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Coast Range


Marine and Estuarine Habitats


Mudflats are usually found around estuaries and other sheltered coastal areas where wave action is low and sediments are deposited. The sediments consist mostly of silts and clays with a high organic content. Toward the mouths of estuaries, where salinity and wave energy are higher, the proportion of sand increases.


(Hatfield Marine Science Center)

Mudflats are intimately linked by physical processes to, and may be dependent on, other coastal habitats such as soft cliffs and salt marshes. They commonly appear in the natural sequence of habitats between subtidal channels and vegetated salt marshes. In large estuaries they may be several miles wide and commonly form the largest part of the intertidal area of estuaries. However, in many places they have been much reduced by urbanization.

Mudflats, like other intertidal areas, dissipate wave energy, thus reducing the risk of eroding salt marshes, damaging coastal defenses and flooding low-lying land. The mud surface also plays an important role in nutrient chemistry. In areas receiving pollution, organic sediments bind with contaminants and may contain high concentrations of heavy metals.

Mudflats are characterized by high biological productivity and abundance of organisms, but low diversity with few rare species. The surface of the sediment is often apparently devoid of vegetation, although mats of benthic microalgae are common.

Mudflats, together with other intertidal habitats, support large numbers of predatory birds and fish. They provide feeding and resting areas for internationally important populations of migrant and wintering waterfowl, and are also important nursery areas for flatfish.


An estuary is a body of water formed where freshwater from rivers and streams flows into the ocean, mixing with the seawater. Estuaries and the lands surrounding them are places of transition from land to sea, and from freshwater to saltwater. Although influenced by the tides, estuaries are protected from the full force of ocean waves, winds, and storms by the reefs, barrier islands, or fingers of land, mud, or sand that surround them.

From the Columbia River south to the Salmon River, the coastal mountains are a complex mix of sedimentary and volcanic rocks. Two estuaries -- Nehalem Bay and Tillamook Bay -- are relatively large by Oregon standards and have large watersheds. Other estuaries of the north coast -- the Necanicum River, Netarts Bay, Sand Lake, Nestucca Bay, and Salmon River -- are small and drain smaller watersheds. Netarts Bay and Sand Lake, with very small watersheds and limited freshwater input, essentially are saltwater lagoons.

South of the Salmon River are Siletz Bay, Depoe Bay, Yaquina Bay, Alsea Bay, and the Siuslaw River bay. The watersheds of these estuaries are moderate in size, except for tiny Depoe Bay. These estuaries have large areas of salt marsh, eelgrass, and tidal flat habitat.

The sheltered waters of estuaries are home to countless plants and animals that like to live in water that is part fresh and part salty. Examples include crabs, ospreys, and seagrasses. Myriad fish and shellfish, such as shrimp and salmon, live in estuaries at some point in their life. Estuaries protect water quality by filtering out dirt and pollution. In addition, estuaries and the land surrounding them are places where people live, sail, fish, swim, and bird watch. As a result, estuaries are often the centers of our coastal communities.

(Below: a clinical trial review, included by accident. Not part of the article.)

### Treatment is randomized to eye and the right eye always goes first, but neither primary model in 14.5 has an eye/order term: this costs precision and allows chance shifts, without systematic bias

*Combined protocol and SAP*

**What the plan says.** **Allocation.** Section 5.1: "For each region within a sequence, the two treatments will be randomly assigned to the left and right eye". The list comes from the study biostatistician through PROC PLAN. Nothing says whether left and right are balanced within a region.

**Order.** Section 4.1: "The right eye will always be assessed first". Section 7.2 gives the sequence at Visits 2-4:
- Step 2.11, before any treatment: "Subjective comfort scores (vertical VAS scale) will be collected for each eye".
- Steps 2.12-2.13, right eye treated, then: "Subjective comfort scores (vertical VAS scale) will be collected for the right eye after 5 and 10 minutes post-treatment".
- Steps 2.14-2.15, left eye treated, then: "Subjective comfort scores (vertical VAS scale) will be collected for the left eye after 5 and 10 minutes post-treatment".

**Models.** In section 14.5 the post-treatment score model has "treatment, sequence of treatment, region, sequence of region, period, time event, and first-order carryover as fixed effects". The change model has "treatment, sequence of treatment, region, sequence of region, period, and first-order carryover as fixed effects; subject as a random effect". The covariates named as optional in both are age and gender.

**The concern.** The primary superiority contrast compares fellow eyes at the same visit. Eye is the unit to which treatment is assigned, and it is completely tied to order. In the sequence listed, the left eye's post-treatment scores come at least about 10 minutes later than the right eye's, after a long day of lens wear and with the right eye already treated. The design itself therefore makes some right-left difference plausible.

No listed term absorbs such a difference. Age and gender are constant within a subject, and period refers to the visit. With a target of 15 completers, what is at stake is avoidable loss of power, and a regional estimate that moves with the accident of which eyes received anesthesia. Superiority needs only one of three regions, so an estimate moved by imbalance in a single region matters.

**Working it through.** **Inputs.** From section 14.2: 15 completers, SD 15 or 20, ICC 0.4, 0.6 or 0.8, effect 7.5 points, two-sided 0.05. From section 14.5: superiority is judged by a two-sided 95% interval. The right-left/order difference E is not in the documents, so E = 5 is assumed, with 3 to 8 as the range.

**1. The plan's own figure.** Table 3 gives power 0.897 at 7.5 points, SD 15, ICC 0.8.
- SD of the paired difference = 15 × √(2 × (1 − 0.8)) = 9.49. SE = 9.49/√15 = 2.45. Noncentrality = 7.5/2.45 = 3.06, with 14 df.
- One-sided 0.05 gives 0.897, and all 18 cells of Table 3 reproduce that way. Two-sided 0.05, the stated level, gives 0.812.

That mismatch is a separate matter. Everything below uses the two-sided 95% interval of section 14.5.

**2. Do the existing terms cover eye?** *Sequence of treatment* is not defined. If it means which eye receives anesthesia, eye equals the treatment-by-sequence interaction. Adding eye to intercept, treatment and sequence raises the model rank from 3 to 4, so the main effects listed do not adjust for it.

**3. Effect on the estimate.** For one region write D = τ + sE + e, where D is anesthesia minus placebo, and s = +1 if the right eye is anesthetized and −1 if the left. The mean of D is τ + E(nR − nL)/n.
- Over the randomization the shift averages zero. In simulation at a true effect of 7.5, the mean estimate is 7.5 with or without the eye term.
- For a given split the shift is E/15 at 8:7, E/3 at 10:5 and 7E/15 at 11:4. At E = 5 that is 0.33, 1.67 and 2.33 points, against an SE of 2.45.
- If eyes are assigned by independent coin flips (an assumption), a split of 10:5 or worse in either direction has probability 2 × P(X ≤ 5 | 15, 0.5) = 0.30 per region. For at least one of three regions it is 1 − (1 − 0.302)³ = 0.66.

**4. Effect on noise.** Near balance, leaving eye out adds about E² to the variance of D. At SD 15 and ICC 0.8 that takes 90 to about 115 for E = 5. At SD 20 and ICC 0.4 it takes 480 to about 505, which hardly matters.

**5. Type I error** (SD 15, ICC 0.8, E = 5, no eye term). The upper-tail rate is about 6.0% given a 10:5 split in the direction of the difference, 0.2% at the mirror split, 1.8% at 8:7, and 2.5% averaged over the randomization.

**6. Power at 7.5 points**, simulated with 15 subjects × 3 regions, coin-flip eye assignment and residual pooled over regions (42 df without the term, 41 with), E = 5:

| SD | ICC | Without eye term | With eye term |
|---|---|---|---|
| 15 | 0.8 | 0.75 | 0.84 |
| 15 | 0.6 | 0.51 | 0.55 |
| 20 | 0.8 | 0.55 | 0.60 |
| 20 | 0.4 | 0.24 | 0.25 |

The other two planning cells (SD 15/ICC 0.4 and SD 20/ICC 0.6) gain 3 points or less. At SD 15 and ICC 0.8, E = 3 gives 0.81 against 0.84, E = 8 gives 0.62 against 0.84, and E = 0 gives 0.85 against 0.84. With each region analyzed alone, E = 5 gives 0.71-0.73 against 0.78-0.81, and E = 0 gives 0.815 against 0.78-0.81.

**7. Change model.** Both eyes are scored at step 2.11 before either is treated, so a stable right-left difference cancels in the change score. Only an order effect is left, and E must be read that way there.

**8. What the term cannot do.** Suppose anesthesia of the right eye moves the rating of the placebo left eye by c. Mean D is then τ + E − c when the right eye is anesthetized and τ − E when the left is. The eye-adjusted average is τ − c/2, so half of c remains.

Estuaries face a host of common challenges. Because we love and depend on the water, more than half of the people in the United States live within 100 miles of the coast, including on the shores of estuaries. And more and more people are moving to these areas. Coastal communities are growing three times faster than counties elsewhere in the country.

Unfortunately, as more people flock to the shore, we are upsetting the natural balance of estuaries and threatening their health. We endanger our estuaries by polluting the water and building on the lands surrounding them. These activities can contribute to unsafe drinking water, beach and shellfish bed closings, harmful algae blooms, declines in fisheries, loss of habitat, fish kills, and a host of other human health and natural resource problems.

Salt Marshes

Salt Marshes

Coastal Salt Marsh
(Outdoor Fun in the Great Northwest)

Salt marshes are transitional areas between land and water, occurring along the intertidal shore of estuaries and sounds where salinity (salt content) ranges from near ocean strength to near fresh in upriver marshes.

Salt marsh plants, such as pickleweed (Salicornia spp.) and saltgrass (Distichlis spicata), are uniquely adapted to the fluctuating coastal salt marsh environment, where their roots take a twice-daily bath in ocean water at high tides. As these plants die and break down, their stored nutrients enter the food web and provide a continual source of food for clams, crabs, and fish. Most animal life in the salt marsh is not easily seen, but a closer look might reveal tracks left by a raccoon or black-tailed deer visiting for a low tide snack.

Salt marsh plants are important because their matted roots stabilize the shoreline and are a buffer for pollution from runoff. As rain and debris from strong winter storms courses downstream, the salt marsh acts as a sponge, where bacteria trap and break down excess nutrients, heavy metals and other chemicals from polluted runoff water. This helps protect the water quality of the bay.


United States Environmental Protection Agency. Coastal Watershed factsheets - Estuaries and Your Coastal Watershed. EPA 842-F-98-009.

Oregon Coastal Atlas. Learn from the Oregon Coastal Atlas. Resources and News. International Coastal Atlas Network.

Compiled by John Ame, Science Writer (2007)